Tyrion gives Jon the news. There’s a lot of brooding looks. Jon asks if he did the right thing, and Tyrion corrects him that it’s a “we” and says he should ask again in 10 years. Jon says they’ll probably never meet again, and Tyrion responds that he’s not so sure– a few years as Hand of the King will likely make him want to piss off the edge of the world.
In the months(?) that follow, order is restored to the lands after years of war. Sansa goes home and accepts her crown and her destiny. Arya strikes out for whatever is “west of Westeros,” a lone wolf who manages to survive with or without her pack. Grey Worm and the Unsullied sail to Naath to be the strong people protecting Missandei’s people. Brienne takes her place leading the Kingsguard and finishes Jaime’s entry in their book. Tyrion gathers the Small Council for the first time, joined by Archmaester Sam in robes and chains, Master of Coin Ser Bronn (Jerome Flynn), Master of Ships Davos and ultimately King Bran with Ser Podrick Payne (Daniel Portman) and Brienne. And Jon goes home to Castle Black, where he is greeted by Tormund Giantsbane (Kristofer Hivju) and Ghost.
Bran leaves Tyrion to carry on while he goes off to “find Drogon.”
And Jon joins Tormund, Ghost and the Free People as they head North of the Wall, looking back as though to confirm that he will never return to the Night’s Watch or Westeros.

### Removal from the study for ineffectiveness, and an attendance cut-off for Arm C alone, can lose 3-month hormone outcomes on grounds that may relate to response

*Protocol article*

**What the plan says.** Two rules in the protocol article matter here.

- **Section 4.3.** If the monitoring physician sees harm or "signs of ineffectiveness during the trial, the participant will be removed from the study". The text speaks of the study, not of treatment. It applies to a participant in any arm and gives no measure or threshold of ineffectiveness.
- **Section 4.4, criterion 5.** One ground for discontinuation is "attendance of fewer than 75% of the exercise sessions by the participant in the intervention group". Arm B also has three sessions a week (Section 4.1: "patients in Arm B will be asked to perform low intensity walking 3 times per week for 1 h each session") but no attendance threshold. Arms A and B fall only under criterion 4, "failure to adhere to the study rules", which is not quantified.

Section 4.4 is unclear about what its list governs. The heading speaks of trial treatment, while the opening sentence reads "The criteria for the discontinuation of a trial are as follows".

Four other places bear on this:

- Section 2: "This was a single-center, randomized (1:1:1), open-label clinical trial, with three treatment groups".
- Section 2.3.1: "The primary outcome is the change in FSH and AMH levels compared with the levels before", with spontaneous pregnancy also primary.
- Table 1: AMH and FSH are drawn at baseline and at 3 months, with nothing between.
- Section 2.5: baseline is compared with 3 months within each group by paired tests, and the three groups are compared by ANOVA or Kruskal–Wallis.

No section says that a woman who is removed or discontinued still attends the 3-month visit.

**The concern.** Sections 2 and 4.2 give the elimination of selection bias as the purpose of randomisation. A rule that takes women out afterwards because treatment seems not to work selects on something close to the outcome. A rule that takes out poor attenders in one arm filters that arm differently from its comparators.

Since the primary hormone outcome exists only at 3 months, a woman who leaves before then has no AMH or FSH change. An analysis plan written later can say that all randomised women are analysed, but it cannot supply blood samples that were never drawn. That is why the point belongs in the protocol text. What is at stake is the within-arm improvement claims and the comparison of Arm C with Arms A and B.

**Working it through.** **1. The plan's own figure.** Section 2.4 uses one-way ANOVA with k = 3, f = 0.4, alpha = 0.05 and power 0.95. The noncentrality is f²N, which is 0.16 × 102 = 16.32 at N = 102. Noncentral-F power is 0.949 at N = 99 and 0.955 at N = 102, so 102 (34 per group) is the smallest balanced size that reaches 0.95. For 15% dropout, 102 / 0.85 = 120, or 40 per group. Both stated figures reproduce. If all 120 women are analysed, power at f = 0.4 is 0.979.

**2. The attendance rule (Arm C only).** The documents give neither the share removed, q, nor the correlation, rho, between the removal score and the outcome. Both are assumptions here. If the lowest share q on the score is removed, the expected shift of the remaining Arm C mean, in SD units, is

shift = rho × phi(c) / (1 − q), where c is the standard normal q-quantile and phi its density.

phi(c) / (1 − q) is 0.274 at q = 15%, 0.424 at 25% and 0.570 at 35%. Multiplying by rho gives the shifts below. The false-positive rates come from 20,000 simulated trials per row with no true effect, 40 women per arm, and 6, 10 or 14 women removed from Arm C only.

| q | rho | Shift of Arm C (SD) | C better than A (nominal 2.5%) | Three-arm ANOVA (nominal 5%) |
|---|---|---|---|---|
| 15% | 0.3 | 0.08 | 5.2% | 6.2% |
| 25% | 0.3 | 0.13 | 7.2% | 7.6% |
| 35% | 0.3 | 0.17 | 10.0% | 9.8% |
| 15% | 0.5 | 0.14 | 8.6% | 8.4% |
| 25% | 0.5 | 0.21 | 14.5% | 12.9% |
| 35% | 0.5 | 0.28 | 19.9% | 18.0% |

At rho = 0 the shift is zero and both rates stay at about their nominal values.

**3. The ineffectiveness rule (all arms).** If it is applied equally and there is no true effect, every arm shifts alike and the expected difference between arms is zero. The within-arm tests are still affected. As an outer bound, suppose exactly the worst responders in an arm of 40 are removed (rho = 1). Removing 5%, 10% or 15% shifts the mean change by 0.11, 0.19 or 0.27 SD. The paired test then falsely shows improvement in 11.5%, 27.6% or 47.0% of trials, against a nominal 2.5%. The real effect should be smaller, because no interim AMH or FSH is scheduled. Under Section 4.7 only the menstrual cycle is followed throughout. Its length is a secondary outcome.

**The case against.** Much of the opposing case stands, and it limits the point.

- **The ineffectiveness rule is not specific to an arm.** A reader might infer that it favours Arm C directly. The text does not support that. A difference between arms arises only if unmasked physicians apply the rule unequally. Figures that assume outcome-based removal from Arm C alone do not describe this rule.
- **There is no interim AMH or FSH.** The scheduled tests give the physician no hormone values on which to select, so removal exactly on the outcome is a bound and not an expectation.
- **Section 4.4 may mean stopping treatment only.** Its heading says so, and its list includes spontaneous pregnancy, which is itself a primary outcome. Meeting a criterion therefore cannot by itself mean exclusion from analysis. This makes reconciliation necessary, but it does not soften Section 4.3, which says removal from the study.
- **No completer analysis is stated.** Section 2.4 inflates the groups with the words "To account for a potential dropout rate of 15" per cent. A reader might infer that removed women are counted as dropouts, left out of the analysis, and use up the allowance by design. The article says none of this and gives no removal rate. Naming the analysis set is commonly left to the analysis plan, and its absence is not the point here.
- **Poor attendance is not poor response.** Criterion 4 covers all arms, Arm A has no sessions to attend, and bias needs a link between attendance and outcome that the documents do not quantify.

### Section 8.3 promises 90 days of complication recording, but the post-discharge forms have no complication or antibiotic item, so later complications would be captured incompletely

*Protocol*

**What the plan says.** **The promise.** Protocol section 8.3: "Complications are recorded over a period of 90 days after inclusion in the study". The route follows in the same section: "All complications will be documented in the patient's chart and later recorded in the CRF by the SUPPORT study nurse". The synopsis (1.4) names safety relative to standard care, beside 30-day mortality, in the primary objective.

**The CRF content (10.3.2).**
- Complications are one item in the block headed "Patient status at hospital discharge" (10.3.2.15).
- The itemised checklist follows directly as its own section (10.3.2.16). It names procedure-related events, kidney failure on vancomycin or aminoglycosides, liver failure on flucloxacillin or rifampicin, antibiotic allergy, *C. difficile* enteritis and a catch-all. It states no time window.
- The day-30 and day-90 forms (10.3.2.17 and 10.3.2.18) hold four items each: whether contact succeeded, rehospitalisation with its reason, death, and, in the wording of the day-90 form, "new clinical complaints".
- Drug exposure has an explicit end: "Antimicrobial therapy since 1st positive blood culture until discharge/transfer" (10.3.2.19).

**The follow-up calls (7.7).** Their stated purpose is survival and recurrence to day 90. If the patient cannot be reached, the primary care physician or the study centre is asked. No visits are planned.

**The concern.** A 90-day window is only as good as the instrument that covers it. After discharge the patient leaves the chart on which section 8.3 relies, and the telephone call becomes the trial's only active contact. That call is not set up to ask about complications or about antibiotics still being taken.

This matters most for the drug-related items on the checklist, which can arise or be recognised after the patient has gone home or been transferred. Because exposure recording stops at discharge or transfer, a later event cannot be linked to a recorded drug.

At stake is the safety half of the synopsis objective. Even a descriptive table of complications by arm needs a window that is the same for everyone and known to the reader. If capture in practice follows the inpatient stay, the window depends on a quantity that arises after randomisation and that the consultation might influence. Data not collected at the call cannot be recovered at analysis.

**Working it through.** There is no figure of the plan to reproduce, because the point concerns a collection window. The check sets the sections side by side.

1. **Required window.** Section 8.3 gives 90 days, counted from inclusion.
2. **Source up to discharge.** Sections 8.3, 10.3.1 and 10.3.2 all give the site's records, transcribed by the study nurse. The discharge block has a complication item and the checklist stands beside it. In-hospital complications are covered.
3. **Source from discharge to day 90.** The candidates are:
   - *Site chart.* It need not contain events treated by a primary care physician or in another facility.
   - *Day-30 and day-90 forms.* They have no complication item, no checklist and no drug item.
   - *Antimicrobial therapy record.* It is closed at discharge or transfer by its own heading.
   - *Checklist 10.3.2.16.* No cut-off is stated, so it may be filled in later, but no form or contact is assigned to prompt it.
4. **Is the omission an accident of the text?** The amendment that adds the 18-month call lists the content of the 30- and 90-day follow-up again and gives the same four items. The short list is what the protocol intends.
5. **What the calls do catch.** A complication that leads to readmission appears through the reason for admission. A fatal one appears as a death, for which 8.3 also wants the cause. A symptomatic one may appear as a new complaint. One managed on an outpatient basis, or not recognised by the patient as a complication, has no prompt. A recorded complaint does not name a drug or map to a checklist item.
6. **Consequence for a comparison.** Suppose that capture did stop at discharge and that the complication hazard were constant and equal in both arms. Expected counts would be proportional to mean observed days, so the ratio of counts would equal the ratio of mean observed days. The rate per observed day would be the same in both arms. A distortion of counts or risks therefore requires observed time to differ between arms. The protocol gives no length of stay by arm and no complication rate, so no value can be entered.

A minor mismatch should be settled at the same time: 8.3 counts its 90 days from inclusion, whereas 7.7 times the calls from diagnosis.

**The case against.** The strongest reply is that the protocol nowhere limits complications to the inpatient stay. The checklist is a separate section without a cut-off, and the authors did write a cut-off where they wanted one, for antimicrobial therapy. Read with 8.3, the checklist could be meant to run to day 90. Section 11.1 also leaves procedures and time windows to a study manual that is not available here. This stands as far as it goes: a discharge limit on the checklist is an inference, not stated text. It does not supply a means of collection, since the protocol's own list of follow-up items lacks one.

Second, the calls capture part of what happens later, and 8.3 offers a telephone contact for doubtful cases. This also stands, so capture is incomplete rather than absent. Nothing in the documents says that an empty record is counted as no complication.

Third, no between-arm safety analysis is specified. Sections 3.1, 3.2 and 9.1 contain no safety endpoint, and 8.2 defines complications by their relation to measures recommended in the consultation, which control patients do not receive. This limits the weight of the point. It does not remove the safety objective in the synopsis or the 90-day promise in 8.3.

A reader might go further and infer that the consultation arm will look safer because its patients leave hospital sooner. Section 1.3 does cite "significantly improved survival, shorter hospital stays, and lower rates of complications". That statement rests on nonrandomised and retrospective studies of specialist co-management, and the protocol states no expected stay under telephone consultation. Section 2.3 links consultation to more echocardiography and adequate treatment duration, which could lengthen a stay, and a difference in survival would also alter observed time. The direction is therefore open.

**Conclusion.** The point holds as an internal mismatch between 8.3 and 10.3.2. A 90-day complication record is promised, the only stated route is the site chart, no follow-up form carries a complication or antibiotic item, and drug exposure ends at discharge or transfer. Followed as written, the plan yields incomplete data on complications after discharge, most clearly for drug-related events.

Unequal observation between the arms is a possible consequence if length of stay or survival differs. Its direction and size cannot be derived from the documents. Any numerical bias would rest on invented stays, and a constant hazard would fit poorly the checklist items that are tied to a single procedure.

No word on Gilly (Hannah Murray) or Ellaria Sand (Indira Varma), although I suppose we can assume that Archmaester Sam has legalized his own marriage and children, and that Ellaria Sand died in the Red Keep’s dungeon either before or after Dany’s siege.
I’m stoked to have gotten the end half right! I called the melting of the Iron Throne, although I was a little off on who would rule.
Spin-offs I’d like to see:
- Arya using face magic as she goes exploring and becoming even more badass
- Sansa of the North
This episode– this season– will likely be the subject of debate and controversy for some time. Did they get it right? Ask again in 10 years.
What would I have done differently? Beyond having Nymeria join Arya on the deck of that ship and having someone comment about how Tyrion and Sansa are technically still married, I can’t say for sure. I do think this episode really would have made a great final season.
Final thoughts: I’m happy to see Tobias Menzies anywhere, so he was a welcome face. I’m interested in knowing what happens next for most of this world. I was so bored by Jon in the end that it was a huge relief to see him riding North where he might loosen up and be happy. I’m glad Sam is wearing the title and trappings of a Maester and hope he will go learn to be a wizard like he is supposed to. It stinks that Arya never used face magic this season at all.
What are your final thoughts?